Hollywood — Stars everywhere!
My first visit to Hollywood, California, was in May 1978. I took two younger, female cousins to see all the stars…. the stars in the sidewalks, that is.
I took a picture of every single star that Kay, Shelley, and I could find in 1978, more than 1700 of them. That was back in the film and developing days, so developing those rolls of film when I got back to Texas put a serious dent in my bank account. I also used the 36-pictures-on-a-roll film, so I had a lot of rolls of film to be developed.
The Hollywood Walk of Fame was created in 1958, and ten million people annually visit to see the stars, of which there are now 2,498 (as of May 24, 2013). Even in today’s world of digital photography with no picture developing costs (other than sitting down at the computer and looking at them all), I’m not taking 2,498 pictures of stars, especially since I don’t like some of the people who have stars (Michael Jackson comes immediately to mind).
The stars are coral-pink terrazzo and brass (not bronze). On March 28, 1960, the first permanent star, for movie director Stanley Kramer, was completed near the intersection of Hollywood Boulevard and Gower. Urban myth has Joanne Woodward receiving the very first star, but in actuality there was not a first star.
The initial group of 500 stars was decided upon in 1956 but before construction could begin, lawsuits had to be settled. One lawsuit, by Charlie Chaplin Jr, wanted damages because his father had been excluded. According to Wikipedia, “The Selection Committee ultimately excluded him, ostensibly due to questions regarding his morals (he had been charged with violating the Mann Act—and exonerated—during the White Slavery hysteria of the 1940s) but more likely due to his left-leaning political views.” Left-leaning political views in Hollywood?
While the lawsuits played out, eight display stars were created. Joanne Woodward’s was one of the eight, and she was the first person to pose with her star for photographers, leading to the urban myth. By the time the lawsuits had been settled, the number of stars to be installed had climbed to 1,558.
An average of 20 stars are added to the Walk each year. Here are six of my favorite stars, taken with Jim when we went to Los Angeles and Hollywood on National Train Day, May 11, 2013:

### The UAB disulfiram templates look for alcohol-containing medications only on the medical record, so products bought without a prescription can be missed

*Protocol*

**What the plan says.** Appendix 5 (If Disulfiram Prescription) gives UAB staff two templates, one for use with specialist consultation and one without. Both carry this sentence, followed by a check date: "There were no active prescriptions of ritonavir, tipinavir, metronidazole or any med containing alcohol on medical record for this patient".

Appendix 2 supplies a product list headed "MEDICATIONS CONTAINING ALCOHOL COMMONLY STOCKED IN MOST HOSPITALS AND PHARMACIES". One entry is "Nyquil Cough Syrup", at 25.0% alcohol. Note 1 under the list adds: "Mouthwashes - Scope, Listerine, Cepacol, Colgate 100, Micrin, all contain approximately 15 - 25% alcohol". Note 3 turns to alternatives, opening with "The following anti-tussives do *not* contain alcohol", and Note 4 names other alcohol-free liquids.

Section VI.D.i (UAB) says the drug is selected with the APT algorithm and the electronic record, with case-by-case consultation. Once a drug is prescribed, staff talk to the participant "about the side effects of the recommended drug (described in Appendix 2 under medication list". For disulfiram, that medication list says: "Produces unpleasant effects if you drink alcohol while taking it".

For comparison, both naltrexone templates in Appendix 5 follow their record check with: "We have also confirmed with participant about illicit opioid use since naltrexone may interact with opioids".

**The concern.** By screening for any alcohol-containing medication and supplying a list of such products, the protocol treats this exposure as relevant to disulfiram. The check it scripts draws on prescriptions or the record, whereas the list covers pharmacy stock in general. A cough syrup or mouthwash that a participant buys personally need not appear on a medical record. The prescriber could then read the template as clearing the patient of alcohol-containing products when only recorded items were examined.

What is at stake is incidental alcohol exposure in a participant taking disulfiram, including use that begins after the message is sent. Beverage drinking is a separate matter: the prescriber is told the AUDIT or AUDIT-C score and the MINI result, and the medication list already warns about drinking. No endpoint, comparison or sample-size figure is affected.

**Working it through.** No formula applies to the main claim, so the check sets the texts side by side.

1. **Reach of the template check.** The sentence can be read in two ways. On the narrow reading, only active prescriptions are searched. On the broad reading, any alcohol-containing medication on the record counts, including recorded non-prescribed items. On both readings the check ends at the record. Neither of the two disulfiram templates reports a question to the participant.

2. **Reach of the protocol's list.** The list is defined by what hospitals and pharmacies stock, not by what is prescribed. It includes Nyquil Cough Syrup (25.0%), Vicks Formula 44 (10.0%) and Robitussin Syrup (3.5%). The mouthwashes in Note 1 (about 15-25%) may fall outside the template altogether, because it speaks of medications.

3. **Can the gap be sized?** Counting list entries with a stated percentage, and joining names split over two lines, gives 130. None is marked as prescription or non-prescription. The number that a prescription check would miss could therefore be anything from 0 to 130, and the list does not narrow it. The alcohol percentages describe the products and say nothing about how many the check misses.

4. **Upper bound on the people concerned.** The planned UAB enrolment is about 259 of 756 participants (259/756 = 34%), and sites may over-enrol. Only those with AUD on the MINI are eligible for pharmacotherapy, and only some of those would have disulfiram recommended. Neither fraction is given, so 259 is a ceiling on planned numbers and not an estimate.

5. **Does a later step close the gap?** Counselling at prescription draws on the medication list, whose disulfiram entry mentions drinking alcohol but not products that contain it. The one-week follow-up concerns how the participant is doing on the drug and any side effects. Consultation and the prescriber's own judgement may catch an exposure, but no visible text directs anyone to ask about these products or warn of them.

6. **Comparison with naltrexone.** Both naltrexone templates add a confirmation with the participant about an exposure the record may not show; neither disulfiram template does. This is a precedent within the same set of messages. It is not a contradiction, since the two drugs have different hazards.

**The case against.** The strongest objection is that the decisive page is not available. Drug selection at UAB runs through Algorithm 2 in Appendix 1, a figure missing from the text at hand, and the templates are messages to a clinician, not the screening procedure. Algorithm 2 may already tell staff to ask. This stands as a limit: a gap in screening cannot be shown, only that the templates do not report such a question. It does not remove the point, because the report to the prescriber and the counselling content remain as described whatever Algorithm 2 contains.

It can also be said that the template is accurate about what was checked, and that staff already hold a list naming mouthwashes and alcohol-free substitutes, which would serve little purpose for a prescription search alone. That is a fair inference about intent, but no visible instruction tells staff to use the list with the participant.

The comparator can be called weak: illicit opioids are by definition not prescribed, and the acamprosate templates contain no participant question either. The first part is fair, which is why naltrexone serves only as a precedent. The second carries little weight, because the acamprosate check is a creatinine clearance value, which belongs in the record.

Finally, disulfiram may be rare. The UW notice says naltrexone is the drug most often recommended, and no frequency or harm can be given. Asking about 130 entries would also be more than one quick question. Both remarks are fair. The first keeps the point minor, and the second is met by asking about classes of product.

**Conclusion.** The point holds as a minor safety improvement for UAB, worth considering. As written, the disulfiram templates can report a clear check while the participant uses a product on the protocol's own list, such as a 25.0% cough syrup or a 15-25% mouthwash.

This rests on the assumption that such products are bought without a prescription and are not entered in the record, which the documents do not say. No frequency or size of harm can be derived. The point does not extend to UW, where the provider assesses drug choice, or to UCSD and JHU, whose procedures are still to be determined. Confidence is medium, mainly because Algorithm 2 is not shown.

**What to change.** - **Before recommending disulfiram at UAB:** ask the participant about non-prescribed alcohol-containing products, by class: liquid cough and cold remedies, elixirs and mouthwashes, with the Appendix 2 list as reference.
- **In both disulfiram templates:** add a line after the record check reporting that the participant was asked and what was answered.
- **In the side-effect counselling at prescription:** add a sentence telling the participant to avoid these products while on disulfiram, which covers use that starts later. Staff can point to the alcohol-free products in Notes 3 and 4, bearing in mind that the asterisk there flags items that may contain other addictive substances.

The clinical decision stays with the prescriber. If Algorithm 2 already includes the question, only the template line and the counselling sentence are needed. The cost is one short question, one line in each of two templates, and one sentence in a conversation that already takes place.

Hollywood Walk of Fame trivia:
There are five categories of stars: motion pictures, broadcast television, audio recording or music, broadcast radio, and theatre/live performance.
The creation of the Hollywood Walk of Fame resulted in the creation of the National Academy of the Recording Arts and Sciences, and the first Grammy Awards were presented in 1959.
Urban decay hit Hollywood in the 1960s. After construction of the initial group of 1,558 stars ended in 1961, it was eight years before another star would be added, that of Richard Zanuck in December 1968.
Beginning in 1968, each living star recipient has been required to attend the unveiling ceremony. More than forty have declined the honor due to that condition. Barbra Streisand is the only recipient who failed to appear (in 1976) after agreeing to do so.
In 1980, a fee was established to help pay for maintenance of the Walk of Fame. Initially it was $2,500. As of 2012 it was $30,000. It is payable by the person or entity nominating the recipient. Sorry. I’m not nominating you!
In 1996, 300 stars were removed and stored by the Metropolitan Transportation Authority while they built the Metro Rail subway system.
There are many people who have multiple stars because they are in different categories. However, Gene Autry is the only person to have five stars, one in each category.
Two fictional stars have stars: Big Bird and Kermit the Frog.
There are two Harrison Fords, the silent film actor and Indiana Jones/Han Solo.
The most common last name is Williams (15), followed by Moore (14), Jones (12), and Smith (7).
The family with the most stars is the Barrymore family with seven: John Barrymore, Lionel Barrymore (two stars), Ethel Barrymore, Sidney Drew, John Drew Barrymore, and Drew Barrymore.
Muhammad Ali’s star was granted after the Selection Committee decided that boxing was a form of live entertainment. His star also is the only vertical star, located on the wall of the Dolby Theatre. It was placed there when Ali requested that his name not be walked upon.
Lastly, only one costume designer has received a star, eight-time Academy Award winner Edith Head. My senior English teacher in high school was named Edith Head, and she is a significant reason why I understand the ins and outs of the English language.
Now if I can just get advance notice of when someone famous is going to have an unveiling ceremony, I can get a picture of a star with a star!
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Posted on August 13, 2013, in History, Manmade, Out & About, Photos and tagged elizabeth taylor hollywood star, george harrison hollywood star, hollywood california, hollywood walk of fame, john lennon hollywood star, lassie hollywood star, leonard nimoy hollywood star, paul mccartney hollywood star, queen hollywood star, ringo star hollywood star. Bookmark the permalink. 17 Comments.